Computable Knowledge Base and Symbolic Coding Platform Comes to Drexel
May 4, 2016
Drexel now enjoys a site license to the Wolfram Alpha and Mathematica products, thanks to collaboration between Engineering, LeBow, the Math Department in COAS, and Drexel University Online (DUO). Accounts for both products may now be created by current members of the University community using this page on the College of Engineering website.
Readers of this newsletter will recall hearing about these products in the Libraries' review in our January issue of In Circulation. The librarians who explored the Wolfram Alpha database were impressed with the breadth, depth and ease of access of the data it contains. The intuitive computing interface of Mathematica also shows great potential as a data processing, analysis and visualization platform. We encourage you to consider data found on Wolfram Alpha as 'good enough' for proof of concept; however, we also want you to note the publication date and whether more recent data are needed. Data from Wolfram Alpha may not be the most recent that is are available from the sources it cites. The power of the Wolfram Alpha service derives from bringing together thousands of diverse data sets into one place and making them 'computable' via natural language. In this way, it is similar to the personal assistant Siri from Apple, which licenses the same data from Wolfram..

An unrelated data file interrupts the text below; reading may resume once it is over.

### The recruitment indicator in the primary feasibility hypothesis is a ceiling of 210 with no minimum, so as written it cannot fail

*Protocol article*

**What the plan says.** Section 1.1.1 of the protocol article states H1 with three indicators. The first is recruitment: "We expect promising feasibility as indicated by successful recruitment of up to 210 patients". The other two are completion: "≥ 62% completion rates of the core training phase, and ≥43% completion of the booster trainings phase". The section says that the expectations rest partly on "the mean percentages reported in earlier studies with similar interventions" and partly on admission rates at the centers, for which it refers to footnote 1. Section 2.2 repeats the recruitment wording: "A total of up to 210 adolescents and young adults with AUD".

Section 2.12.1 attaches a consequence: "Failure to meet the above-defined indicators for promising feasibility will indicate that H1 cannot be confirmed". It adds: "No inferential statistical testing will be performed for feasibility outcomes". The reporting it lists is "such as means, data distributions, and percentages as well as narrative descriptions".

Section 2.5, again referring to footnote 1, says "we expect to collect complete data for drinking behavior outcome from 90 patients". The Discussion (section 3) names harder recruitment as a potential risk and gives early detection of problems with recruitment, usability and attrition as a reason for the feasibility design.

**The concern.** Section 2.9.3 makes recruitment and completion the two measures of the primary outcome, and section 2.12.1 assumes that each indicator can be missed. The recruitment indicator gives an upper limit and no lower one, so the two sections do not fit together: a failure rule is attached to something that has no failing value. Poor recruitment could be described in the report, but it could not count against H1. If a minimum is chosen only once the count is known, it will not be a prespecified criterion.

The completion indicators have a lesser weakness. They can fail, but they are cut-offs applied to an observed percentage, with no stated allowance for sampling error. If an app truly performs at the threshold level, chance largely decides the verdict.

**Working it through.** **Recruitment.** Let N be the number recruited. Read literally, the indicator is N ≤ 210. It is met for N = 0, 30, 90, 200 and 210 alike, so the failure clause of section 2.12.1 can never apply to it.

For example, try entering the following question on the free WolframAlpha.com site: What are the 'per capita healthcare costs in the United States compared to the United Kingdom?'
The above line of inquiry results in a table of statistics, a graph of historical costs and multiple other points of related comparison; however, the most recent data included come from 2007. Several librarians have been exploring these tools for some months and would be happy to share what they know of the strengths and limitations in teaching and research contexts. Now that Drexel has a site license, users can load their own data to Wolfram Alpha or directly to Mathematica to produce rich interactive visualizations. See the following page on the Libraries' website for contacts and further information that has been developed in collaboration with the instructional designers of the Drexel University Online (DUO) Learning Technology Group.